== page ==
France was administered, as I have said, by unwritten customs, and the particular practices of each seigniory constituted the civil law. Each seigniory had its civil law, as Beaumanoir says,  and a law so particular that this author, who is regarded as the light of those times, and a great light, says he does not believe in the whole realm there were two seigniories that were governed in every point by the same law.
This prodigious diversity had a first origin, and it had a second. For the first, the reader may remember what I have said above in the chapter on local customs  ; and as for the second, we find it in the various outcomes of judicial combats, continually fortuitous cases being naturally destined to introduce new practices.
Those customs were preserved in the memories of the old, but little by little written laws and customs were formed.
1st. At the beginning of the third dynasty,  the kings issued individual charters, and even issued general ones, in the manner I have explained above : such are the Establishments of Philip Augustus and those made by St. Louis. Likewise, the great vassals, in concert with the lords under them, issued in the assizes of their duchies or counties certain charters or establishments according to the circumstances : such were the assizes of Geoffroy, count of Britanny on the division of the nobles ; the customs of Normandy granted by Duke Raoul ; the customs of Champagne, issued by king Theobald ; the laws of Simon, count of Montfort, and others. This produced some written laws, and even more general ones than those they had previously.
2nd. At the beginning of the third dynasty, almost all the populace were serfs ; several reasons obliged the kings and lords to free them.
The lords in freeing their serfs gave them some property ; they had to be given civil laws to govern the disposition of that property. The lords in freeing their serfs deprived themselves of their property ; it was thus necessary to regulate the rights which the lords reserved to themselves as equivalent to their property. Both of these things were settled by the charters of emancipation ; those charters formed a part of our customs, and that part was put down in writing.
3rd. Under the reign of St. Louis and the next kings, able practitioners such as Défontaines, Beaumanoir and others set down in writing the customs of their bailiwicks. Their purpose was rather to furnish a judiciary practice than the customs of their time on the disposition of property. But everything is there ; and although the only authority of these particular writers was in the truth and public nature of the things they were saying, we cannot doubt that they greatly abetted the revival of our French law. Such was in those times our written customs law.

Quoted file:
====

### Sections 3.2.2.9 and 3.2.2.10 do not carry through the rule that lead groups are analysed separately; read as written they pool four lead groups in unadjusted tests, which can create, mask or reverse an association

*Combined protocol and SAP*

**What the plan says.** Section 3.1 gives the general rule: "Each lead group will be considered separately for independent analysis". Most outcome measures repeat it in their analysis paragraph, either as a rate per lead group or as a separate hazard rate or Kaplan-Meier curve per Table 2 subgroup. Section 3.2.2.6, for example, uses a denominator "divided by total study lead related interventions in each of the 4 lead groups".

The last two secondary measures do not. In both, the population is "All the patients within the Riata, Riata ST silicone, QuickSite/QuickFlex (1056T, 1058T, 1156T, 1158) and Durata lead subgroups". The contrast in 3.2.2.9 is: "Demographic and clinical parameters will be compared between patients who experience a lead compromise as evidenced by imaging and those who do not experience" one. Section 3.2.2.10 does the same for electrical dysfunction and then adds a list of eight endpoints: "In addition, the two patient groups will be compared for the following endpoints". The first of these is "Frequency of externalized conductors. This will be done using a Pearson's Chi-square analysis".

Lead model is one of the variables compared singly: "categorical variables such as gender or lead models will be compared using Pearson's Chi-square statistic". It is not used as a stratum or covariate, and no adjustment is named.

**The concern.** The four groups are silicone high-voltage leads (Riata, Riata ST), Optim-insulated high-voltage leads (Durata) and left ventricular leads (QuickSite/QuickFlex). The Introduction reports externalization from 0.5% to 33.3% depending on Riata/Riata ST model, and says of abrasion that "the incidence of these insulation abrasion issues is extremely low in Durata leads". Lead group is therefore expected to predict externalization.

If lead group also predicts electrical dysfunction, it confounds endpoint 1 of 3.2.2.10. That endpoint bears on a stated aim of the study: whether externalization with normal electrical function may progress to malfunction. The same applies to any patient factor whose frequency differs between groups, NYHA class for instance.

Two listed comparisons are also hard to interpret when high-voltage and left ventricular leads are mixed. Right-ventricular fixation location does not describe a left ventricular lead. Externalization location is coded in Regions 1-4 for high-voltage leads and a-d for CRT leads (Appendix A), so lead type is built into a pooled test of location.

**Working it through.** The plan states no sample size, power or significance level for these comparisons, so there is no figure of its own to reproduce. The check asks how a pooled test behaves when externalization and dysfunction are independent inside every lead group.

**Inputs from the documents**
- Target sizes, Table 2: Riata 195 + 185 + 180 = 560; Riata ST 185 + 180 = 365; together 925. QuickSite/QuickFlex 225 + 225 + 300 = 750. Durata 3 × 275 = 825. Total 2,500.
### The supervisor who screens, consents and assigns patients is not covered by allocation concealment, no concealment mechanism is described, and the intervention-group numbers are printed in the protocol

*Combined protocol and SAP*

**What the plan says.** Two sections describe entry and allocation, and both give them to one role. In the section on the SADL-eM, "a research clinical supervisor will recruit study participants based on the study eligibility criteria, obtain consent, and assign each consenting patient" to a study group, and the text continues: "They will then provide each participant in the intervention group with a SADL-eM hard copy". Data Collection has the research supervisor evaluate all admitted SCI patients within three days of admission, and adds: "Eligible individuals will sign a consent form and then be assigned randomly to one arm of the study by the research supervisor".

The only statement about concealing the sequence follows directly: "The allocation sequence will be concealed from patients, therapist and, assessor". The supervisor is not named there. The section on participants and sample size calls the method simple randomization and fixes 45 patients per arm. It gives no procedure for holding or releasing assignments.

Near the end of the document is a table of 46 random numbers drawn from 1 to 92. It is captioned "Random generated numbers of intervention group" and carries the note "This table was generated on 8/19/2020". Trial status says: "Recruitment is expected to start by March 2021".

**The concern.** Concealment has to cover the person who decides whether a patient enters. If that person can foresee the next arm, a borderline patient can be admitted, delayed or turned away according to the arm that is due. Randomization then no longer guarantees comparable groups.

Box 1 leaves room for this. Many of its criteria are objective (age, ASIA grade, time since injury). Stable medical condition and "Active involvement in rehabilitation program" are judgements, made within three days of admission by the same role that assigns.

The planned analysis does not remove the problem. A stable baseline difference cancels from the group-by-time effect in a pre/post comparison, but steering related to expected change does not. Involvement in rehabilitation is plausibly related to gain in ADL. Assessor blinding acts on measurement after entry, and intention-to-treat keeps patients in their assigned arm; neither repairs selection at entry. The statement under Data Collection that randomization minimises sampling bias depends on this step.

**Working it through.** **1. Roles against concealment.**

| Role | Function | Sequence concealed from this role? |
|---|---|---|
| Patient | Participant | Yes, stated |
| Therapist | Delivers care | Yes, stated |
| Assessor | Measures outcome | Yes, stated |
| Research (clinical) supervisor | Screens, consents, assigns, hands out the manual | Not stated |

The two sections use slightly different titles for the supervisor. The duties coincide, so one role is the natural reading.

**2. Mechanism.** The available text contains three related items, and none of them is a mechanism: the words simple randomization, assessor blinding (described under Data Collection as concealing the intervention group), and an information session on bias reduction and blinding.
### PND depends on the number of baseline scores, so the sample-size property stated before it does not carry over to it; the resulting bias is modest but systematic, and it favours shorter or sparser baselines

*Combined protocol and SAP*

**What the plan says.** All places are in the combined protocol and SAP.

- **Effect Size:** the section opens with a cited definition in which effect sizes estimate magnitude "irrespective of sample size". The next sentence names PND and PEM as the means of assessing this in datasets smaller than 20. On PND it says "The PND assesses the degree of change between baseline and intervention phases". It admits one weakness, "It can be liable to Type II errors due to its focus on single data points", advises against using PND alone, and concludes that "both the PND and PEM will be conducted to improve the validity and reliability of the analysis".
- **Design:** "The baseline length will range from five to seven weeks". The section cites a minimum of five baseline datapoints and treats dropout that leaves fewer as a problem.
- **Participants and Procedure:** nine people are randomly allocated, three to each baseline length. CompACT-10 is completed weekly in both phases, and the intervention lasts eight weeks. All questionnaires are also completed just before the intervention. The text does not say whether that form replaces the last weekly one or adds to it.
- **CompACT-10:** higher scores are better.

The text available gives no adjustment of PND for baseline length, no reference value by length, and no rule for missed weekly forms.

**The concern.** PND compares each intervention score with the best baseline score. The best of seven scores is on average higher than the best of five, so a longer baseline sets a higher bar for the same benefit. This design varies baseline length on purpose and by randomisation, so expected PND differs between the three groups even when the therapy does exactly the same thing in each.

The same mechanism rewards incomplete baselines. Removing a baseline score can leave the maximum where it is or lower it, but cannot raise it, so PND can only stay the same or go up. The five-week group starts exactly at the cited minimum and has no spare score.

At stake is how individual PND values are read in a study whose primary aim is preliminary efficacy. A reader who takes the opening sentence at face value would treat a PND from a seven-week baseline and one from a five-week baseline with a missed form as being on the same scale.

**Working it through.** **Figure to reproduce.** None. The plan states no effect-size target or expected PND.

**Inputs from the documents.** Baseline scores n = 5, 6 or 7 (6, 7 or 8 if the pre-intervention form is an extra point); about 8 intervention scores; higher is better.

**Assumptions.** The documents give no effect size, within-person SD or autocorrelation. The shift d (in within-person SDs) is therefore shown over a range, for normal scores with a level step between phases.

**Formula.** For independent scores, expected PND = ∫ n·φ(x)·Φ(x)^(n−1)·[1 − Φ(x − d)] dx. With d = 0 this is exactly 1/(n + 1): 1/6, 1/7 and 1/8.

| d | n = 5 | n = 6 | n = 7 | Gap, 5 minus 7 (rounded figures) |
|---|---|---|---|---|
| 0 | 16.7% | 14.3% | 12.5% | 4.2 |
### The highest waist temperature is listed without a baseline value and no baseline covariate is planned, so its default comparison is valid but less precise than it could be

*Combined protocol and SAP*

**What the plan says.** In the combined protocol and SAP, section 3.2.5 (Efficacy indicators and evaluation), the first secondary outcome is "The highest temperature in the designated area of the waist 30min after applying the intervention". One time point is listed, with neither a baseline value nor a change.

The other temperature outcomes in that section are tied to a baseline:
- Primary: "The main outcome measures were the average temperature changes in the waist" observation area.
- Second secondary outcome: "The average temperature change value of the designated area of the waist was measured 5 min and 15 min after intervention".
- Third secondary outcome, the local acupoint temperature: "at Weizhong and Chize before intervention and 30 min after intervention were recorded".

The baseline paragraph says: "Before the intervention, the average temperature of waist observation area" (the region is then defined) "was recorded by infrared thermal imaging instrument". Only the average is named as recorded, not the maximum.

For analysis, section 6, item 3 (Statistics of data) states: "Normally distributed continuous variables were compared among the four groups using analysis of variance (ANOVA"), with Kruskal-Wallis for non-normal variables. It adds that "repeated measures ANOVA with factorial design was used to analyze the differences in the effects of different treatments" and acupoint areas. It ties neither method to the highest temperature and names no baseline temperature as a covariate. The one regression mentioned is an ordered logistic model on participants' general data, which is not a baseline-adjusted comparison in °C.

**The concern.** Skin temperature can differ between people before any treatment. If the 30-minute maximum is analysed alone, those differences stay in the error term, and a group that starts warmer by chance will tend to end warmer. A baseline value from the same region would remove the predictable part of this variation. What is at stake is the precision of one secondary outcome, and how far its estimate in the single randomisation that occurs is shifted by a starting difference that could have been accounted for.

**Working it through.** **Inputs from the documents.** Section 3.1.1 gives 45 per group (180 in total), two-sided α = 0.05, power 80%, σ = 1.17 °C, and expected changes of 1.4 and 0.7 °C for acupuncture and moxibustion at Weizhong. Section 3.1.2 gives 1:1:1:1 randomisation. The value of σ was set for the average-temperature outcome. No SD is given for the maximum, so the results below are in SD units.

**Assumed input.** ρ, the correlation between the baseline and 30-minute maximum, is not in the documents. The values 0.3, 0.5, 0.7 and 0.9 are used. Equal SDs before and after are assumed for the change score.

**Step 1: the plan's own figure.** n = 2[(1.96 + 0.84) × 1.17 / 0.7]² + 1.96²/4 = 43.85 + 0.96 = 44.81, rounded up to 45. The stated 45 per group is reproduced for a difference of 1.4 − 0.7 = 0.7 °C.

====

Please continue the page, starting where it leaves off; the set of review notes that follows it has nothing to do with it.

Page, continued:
Here now is the great epoch. Charles VII and his successors had the various local customs throughout the realm set down in writing, and prescribed formalities that were to be observed in their redaction. Now as this redaction was done by provinces, and from each seigniory they came to depose in the general assembly of the province the written or unwritten practices of each place, they sought to make these customs more general, as much as could be done without damaging the interests of the individuals which were reserved.  Thus our customs took on three characteristics : they were written, they were more general, and they received the seal of royal authority.
Several of these customs having been again written, several changes were made in them, either by removing whatever was not compatible with present jurisprudence, or by adding several things drawn from that jurisprudence.
Although the customary law is regarded among us as containing a sort of opposition to Roman law, so that these two laws divide the territories, it is nevertheless true that several provisions of Roman law have entered into our customs, especially when new redactions of them were made, at times not so distant from our own ; when that law was the object of study of all those preparing for civil employment, in times when people no longer boasted of not knowing what they should know, and of knowing what they should not ; when quickness of mind served more to learn one’s profession than to exercise it, and when continual amusements were not even the attribute of women.
All that I have said about the formation of our civil laws would seem to lead me also to provide the theory of our political laws ; but that would be a major piece of work. I am like that antiquarian of the Spectator who left his country, arrived in Egypt, glaced at the pyramids, and returned home.